This allows the UAV to fly through overhanging structures or into windows of derelict buildings. Our method also produces altitude-constrained paths and smooth take-off/landing motions. For collision-avoidance, we show faster decision making in cluttered spaces which leads to more safe vehicle behavior. For large, open spaces our method has similar performance to previous work using online planning with motion primitives.

David Butterworth is a M.S. student in the Robotics Institute at Carnegie Mellon University advised by Prof. Sanjiv Singh. He earned a B.Eng with honors in Mechatronics from the University of Queensland, and a Dip in Robotics and Mechatronics from Swinburne University in Melbourne, Australia. His current work focuses on motion planning for an autonomous aerial vehicle.

Committee Members:
Sanjiv Singh (Advisor)
Stephen Nuske
Sanjiban Choudhury

Autonomous exploration and mapping is an important capability for robotic systems both for creation of accurate models of unknown environments to be used by by human operators and to enable other functions of the robotic systems operating in that environment. Recently, information-theoretic approaches to this problem which seek to maximize information gained about the environment from future sensor measurements have become popular. This talk will describe how this approach can be applied to achieve online exploration with large teams of robots. Toward this end we propose an algorithm for distributed approximate sequential assignment and conclude with results demonstrating exploration and mapping on a team of aerial robots.

Micah Corah is a Ph.D. student in the Robotics Institute at Carnegie Mellon University, advised by Prof. Nathan Michael. Before attending Carnegie Mellon University, he received B.S. degrees in Computer Science and Mechanical Engineering from the Rensselaer Polytechnic Institute in 2015. His research focuses on problems related to active sensing with large teams of aerial robots as in exploration and mapping or interactive perception and manipulation.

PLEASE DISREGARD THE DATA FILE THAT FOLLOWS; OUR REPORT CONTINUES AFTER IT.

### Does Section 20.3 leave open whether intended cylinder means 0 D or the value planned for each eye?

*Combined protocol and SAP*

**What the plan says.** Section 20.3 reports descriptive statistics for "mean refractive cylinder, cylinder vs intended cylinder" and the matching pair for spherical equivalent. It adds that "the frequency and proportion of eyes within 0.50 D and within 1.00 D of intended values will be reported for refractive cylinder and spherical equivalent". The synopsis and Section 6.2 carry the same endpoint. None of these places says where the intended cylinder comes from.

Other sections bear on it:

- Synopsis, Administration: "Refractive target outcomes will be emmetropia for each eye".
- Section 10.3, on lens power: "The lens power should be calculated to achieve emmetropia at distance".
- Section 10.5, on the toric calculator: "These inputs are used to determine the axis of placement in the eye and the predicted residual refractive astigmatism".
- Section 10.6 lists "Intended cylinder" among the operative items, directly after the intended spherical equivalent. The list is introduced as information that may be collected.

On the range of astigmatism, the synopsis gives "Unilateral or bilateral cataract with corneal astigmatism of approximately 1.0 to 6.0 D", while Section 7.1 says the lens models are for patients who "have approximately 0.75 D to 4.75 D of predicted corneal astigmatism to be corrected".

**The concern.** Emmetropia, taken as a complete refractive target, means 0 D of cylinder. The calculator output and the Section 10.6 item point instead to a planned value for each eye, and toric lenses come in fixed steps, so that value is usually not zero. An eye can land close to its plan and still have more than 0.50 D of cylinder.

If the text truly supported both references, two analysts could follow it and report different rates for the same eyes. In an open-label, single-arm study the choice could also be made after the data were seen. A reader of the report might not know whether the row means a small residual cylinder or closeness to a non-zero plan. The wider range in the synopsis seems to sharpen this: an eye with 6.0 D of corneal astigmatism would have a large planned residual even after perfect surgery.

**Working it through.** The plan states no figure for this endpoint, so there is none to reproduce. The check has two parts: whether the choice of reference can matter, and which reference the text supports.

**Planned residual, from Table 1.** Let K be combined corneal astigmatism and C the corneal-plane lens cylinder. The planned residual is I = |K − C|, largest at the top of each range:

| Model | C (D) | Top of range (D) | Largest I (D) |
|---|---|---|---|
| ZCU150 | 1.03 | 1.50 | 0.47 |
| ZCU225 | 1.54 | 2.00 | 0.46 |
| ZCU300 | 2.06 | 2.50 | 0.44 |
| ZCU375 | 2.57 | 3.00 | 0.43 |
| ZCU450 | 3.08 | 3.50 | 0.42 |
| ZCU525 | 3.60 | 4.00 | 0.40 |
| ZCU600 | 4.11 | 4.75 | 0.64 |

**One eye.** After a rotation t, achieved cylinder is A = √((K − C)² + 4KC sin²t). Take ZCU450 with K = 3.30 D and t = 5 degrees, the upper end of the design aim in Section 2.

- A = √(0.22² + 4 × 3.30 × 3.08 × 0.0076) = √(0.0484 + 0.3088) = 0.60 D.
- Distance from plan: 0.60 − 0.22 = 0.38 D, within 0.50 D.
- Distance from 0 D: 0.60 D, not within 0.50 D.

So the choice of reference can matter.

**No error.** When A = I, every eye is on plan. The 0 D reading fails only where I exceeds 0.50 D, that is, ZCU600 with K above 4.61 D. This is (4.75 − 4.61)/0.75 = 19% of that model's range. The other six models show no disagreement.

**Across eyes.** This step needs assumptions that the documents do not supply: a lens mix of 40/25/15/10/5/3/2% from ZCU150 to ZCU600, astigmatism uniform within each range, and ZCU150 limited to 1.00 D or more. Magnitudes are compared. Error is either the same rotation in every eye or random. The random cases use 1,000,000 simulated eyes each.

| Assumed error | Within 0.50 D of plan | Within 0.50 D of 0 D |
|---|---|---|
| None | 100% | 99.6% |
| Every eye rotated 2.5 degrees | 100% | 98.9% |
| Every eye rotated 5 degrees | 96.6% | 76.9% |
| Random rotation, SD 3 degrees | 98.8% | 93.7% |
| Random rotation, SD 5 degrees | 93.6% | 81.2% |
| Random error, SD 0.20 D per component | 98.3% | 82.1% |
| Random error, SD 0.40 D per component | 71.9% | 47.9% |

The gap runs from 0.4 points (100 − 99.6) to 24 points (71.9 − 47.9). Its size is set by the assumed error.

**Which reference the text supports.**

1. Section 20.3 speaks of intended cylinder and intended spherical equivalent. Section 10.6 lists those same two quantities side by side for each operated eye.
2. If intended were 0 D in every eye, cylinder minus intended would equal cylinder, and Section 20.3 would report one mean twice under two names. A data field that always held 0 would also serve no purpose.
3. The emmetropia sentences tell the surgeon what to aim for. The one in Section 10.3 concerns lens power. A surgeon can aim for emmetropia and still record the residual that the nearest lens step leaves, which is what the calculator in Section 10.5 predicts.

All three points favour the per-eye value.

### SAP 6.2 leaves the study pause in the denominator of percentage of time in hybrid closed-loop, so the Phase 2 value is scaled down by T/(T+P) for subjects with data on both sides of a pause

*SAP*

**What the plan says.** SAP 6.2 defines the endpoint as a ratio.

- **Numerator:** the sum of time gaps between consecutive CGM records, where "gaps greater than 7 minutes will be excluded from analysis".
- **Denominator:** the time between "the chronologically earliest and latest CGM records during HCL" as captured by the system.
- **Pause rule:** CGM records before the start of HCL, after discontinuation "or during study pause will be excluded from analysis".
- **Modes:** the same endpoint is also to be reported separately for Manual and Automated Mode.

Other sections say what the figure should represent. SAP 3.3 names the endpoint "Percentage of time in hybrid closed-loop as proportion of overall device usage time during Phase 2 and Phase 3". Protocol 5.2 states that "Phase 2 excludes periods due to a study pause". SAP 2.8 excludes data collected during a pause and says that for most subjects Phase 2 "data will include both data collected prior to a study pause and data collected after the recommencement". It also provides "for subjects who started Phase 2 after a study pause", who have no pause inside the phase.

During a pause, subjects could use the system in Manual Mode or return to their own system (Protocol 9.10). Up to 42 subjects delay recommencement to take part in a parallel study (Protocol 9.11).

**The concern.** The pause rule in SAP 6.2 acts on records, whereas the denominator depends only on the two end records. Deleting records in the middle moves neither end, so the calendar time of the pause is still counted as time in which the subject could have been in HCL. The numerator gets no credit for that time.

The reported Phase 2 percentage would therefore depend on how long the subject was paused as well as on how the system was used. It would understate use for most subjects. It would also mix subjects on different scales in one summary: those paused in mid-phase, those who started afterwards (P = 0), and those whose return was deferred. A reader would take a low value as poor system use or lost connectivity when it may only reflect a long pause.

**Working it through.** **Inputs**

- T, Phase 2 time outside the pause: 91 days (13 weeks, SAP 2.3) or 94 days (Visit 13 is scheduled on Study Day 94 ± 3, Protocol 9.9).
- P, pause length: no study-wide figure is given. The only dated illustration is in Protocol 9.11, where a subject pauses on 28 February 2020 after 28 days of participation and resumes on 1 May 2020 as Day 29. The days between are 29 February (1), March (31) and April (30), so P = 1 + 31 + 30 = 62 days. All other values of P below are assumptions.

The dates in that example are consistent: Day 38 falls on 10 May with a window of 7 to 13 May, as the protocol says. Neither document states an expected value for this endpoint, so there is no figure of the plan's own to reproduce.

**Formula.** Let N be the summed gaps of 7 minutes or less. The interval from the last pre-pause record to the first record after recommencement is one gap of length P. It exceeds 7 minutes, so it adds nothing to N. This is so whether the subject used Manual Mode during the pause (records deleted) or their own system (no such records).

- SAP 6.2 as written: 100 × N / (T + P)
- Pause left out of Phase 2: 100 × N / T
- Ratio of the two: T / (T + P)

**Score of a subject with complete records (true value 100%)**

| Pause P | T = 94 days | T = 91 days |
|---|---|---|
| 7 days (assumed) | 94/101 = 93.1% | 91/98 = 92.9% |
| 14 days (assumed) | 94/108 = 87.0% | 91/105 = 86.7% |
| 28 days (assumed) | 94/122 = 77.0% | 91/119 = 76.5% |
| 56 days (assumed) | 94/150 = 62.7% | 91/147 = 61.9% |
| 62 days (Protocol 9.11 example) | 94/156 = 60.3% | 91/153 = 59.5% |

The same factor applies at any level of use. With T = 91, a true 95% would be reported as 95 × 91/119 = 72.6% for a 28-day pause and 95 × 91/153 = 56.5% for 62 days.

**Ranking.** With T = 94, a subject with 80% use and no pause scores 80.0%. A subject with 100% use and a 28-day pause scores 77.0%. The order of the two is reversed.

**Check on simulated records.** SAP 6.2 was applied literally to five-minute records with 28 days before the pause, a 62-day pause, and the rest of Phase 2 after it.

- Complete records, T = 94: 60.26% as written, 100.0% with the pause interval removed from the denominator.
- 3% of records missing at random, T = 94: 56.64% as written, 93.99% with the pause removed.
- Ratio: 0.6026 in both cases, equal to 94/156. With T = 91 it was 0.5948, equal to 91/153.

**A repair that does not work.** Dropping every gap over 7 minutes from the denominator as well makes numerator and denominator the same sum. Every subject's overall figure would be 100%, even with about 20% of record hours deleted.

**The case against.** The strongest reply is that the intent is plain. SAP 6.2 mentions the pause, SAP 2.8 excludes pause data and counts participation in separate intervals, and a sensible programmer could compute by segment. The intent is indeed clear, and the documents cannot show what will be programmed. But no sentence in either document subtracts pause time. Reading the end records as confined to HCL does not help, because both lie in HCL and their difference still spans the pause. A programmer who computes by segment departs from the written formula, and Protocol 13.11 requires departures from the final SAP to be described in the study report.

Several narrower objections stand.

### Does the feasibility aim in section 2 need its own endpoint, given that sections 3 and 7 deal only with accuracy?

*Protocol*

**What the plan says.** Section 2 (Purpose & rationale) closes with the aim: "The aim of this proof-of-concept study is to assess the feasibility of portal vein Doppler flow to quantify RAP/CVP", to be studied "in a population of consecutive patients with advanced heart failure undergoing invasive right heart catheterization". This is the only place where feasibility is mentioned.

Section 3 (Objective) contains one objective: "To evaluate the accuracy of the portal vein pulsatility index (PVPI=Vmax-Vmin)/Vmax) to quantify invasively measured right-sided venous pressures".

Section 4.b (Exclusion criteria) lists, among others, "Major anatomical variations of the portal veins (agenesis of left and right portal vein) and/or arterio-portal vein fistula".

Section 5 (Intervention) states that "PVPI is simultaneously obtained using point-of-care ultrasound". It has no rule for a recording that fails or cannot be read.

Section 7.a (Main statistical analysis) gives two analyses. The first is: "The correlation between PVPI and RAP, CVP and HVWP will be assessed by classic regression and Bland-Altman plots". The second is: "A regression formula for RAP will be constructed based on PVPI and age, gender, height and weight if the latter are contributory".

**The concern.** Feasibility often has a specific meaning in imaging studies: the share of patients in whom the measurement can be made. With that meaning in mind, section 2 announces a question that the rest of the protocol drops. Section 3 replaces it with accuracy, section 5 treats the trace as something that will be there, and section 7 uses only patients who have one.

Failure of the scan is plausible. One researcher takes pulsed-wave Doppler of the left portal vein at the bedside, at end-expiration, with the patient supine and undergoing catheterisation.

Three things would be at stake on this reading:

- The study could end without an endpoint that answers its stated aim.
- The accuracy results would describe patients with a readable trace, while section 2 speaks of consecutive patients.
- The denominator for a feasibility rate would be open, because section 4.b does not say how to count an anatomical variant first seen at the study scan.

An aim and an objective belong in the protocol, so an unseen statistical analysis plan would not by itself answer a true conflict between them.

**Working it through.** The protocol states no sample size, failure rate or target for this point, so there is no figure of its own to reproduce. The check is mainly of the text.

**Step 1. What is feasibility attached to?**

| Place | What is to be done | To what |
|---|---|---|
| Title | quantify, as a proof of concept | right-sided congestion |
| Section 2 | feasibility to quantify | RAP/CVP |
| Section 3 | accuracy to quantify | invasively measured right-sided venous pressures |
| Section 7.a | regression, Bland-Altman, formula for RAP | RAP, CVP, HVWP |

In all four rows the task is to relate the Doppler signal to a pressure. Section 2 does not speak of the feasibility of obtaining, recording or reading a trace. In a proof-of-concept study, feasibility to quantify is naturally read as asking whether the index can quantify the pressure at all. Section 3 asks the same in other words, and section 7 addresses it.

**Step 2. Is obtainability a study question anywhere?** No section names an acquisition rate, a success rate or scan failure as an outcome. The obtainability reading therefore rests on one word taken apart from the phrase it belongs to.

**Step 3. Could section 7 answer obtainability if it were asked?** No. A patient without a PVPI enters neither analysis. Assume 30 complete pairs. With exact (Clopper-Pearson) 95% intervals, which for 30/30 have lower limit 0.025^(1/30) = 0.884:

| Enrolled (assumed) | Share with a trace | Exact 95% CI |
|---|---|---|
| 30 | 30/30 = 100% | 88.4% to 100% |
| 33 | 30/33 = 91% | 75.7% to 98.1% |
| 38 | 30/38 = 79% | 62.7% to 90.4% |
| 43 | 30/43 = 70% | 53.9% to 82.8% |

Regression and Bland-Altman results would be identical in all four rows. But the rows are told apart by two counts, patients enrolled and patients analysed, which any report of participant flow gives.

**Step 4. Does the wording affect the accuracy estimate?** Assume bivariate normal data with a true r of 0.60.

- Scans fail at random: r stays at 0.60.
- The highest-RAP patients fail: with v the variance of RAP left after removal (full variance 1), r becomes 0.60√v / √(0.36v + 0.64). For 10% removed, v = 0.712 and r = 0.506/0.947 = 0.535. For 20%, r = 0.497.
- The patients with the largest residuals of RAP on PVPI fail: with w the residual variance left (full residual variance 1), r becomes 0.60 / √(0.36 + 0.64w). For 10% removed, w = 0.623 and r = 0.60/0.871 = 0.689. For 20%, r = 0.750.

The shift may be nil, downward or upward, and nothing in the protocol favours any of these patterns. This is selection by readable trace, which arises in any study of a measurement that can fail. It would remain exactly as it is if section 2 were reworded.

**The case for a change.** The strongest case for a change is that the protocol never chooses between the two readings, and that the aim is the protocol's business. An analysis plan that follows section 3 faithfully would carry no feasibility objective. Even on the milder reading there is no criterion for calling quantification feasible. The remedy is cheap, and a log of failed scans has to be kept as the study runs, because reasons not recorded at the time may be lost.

Committee Members: 
Nathan Michael (Advisor)
Siddhartha Srinivasa
Koushil Sreenath
Jiaji Zhou

Simultaneous localization and mapping (SLAM) has been widely used in autonomous robots and virtual reality. Existing SLAM algorithms can achieve impressive results in feature-rich environments but cannot work robustly in some challenging low-texture scenarios. In addition, sparse geometric map representation from SLAM is limited for many advanced tasks including robot obstacle avoidance and interactions which may require a high-level semantic understanding of environment layout and 3D object locations. However, current layout estimation object detection usually only works in Manhattan box rooms and not robust to various environment structures, camera views and object occlusions.

In this work, we propose a novel approach to solve SLAM and scene understanding in a unified framework and demonstrate that these two tasks can benefit each other, with the ability to work in large scale and diverse environments. We first build a new graphical model for single image understanding and develop efficient inference algorithm for it which can build a complete 3D model to provide constraints for state estimates and mapping. Then, we propose a new bundle adjustment system to jointly optimize camera poses, with objects and layouts considering the geometric and contextual relationships between them. We also naturally extend it to cluttered and dynamic environments.